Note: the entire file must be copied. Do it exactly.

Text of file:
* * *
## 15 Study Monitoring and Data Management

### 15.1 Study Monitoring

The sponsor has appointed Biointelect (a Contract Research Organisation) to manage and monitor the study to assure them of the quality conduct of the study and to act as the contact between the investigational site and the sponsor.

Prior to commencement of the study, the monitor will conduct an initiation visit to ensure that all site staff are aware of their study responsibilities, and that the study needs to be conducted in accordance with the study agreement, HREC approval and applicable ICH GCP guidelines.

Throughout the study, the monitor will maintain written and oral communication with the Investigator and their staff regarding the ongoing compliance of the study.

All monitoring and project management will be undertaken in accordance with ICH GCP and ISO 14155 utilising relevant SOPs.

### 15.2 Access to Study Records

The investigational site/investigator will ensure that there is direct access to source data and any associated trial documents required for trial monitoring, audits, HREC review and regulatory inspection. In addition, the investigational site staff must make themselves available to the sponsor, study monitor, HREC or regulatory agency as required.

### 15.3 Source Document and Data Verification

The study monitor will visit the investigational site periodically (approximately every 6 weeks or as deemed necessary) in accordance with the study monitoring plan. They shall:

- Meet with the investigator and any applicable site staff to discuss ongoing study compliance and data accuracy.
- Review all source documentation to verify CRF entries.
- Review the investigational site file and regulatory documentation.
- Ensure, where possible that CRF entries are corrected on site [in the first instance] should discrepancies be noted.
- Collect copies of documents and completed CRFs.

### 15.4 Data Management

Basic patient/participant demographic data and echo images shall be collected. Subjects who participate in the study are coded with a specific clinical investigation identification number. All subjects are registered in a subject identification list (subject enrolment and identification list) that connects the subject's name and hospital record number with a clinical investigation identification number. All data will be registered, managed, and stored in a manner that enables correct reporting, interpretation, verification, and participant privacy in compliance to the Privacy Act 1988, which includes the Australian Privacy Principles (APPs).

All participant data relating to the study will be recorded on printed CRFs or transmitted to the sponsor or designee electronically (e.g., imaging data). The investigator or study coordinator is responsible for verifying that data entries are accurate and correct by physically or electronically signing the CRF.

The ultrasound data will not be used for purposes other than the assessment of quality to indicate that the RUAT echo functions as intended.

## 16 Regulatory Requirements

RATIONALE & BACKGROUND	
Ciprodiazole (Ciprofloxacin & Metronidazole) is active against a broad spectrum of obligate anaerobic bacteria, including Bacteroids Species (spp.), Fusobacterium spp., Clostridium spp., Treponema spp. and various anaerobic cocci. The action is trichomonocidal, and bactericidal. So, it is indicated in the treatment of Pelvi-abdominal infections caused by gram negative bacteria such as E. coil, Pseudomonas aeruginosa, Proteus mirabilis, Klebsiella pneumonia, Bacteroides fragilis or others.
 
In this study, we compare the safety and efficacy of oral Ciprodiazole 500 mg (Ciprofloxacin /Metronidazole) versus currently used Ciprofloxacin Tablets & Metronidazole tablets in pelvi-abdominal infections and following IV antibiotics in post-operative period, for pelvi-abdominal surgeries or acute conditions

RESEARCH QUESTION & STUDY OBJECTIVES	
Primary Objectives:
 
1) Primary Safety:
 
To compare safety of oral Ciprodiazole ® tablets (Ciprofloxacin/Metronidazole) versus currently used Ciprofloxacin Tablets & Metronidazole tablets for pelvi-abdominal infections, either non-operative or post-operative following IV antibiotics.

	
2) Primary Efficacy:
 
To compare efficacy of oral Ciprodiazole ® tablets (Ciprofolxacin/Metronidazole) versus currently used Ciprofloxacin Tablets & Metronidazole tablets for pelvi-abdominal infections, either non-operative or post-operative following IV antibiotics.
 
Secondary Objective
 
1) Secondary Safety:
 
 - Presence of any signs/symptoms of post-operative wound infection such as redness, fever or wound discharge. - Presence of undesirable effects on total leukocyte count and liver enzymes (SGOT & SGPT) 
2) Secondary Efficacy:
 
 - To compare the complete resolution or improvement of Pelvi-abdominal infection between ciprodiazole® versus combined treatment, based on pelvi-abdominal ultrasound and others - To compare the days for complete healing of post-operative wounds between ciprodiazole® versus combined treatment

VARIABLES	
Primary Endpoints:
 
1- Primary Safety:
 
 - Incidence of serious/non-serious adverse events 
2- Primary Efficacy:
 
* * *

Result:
## 15 Study Monitoring and Data Management

### 15.1 Study Monitoring

The sponsor has appointed Biointelect (a Contract Research Organisation) to manage and monitor the study to assure them of the quality conduct of the study and to act as the contact between the investigational site and the sponsor.

Prior to commencement of the study, the monitor will conduct an initiation visit to ensure that all site staff are aware of their study responsibilities, and that the study needs to be conducted in accordance with the study agreement, HREC approval and applicable ICH GCP guidelines.

Throughout the study, the monitor will maintain written and oral communication with the Investigator and their staff regarding the ongoing compliance of the study.

All monitoring and project management will be undertaken in accordance with ICH GCP and ISO 14155 utilising relevant SOPs.

### 15.2 Access to Study Records

The investigational site/investigator will ensure that there is direct access to source data and any associated trial documents required for trial monitoring, audits, HREC review and regulatory inspection. In addition, the investigational site staff must make themselves available to the sponsor, study monitor, HREC or regulatory agency as required.

### 15.3 Source Document and Data Verification

The study monitor will visit the investigational site periodically (approximately every 6 weeks or as deemed necessary) in accordance with the study monitoring plan. They shall:

- Meet with the investigator and any applicable site staff to discuss ongoing study compliance and data accuracy.
- Review all source documentation to verify CRF entries.
- Review the investigational site file and regulatory documentation.
- Ensure, where possible that CRF entries are corrected on site [in the first instance] should discrepancies be noted.
- Collect copies of documents and completed CRFs.

### 15.4 Data Management

Basic patient/participant demographic data and echo images shall be collected. Subjects who participate in the study are coded with a specific clinical investigation identification number. All subjects are registered in a subject identification list (subject enrolment and identification list) that connects the subject's name and hospital record number with a clinical investigation identification number. All data will be registered, managed, and stored in a manner that enables correct reporting, interpretation, verification, and participant privacy in compliance to the Privacy Act 1988, which includes the Australian Privacy Principles (APPs).

All participant data relating to the study will be recorded on printed CRFs or transmitted to the sponsor or designee electronically (e.g., imaging data). The investigator or study coordinator is responsible for verifying that data entries are accurate and correct by physically or electronically signing the CRF.

The ultrasound data will not be used for purposes other than the assessment of quality to indicate that the RUAT echo functions as intended.

## 16 Regulatory Requirements

RATIONALE & BACKGROUND	
Ciprodiazole (Ciprofloxacin & Metronidazole) is active against a broad spectrum of obligate anaerobic bacteria, including Bacteroids Species (spp.), Fusobacterium spp., Clostridium spp., Treponema spp. and various anaerobic cocci. The action is trichomonocidal, and bactericidal. So, it is indicated in the treatment of Pelvi-abdominal infections caused by gram negative bacteria such as E. coil, Pseudomonas aeruginosa, Proteus mirabilis, Klebsiella pneumonia, Bacteroides fragilis or others.
 
In this study, we compare the safety and efficacy of oral Ciprodiazole 500 mg (Ciprofloxacin /Metronidazole) versus currently used Ciprofloxacin Tablets & Metronidazole tablets in pelvi-abdominal infections and following IV antibiotics in post-operative period, for pelvi-abdominal surgeries or acute conditions

RESEARCH QUESTION & STUDY OBJECTIVES	
Primary Objectives:
 
1) Primary Safety:
 
To compare safety of oral Ciprodiazole ® tablets (Ciprofloxacin/Metronidazole) versus currently used Ciprofloxacin Tablets & Metronidazole tablets for pelvi-abdominal infections, either non-operative or post-operative following IV antibiotics.

	
2) Primary Efficacy:
 
To compare efficacy of oral Ciprodiazole ® tablets (Ciprofolxacin/Metronidazole) versus currently used Ciprofloxacin Tablets & Metronidazole tablets for pelvi-abdominal infections, either non-operative or post-operative following IV antibiotics.
 
Secondary Objective
 
1) Secondary Safety:
 
 - Presence of any signs/symptoms of post-operative wound infection such as redness, fever or wound discharge. - Presence of undesirable effects on total leukocyte count and liver enzymes (SGOT & SGPT) 
2) Secondary Efficacy:
 
 - To compare the complete resolution or improvement of Pelvi-abdominal infection between ciprodiazole® versus combined treatment, based on pelvi-abdominal ultrasound and others - To compare the days for complete healing of post-operative wounds between ciprodiazole® versus combined treatment

VARIABLES	
Primary Endpoints:
 
1- Primary Safety:
 
 - Incidence of serious/non-serious adverse events 
2- Primary Efficacy:
 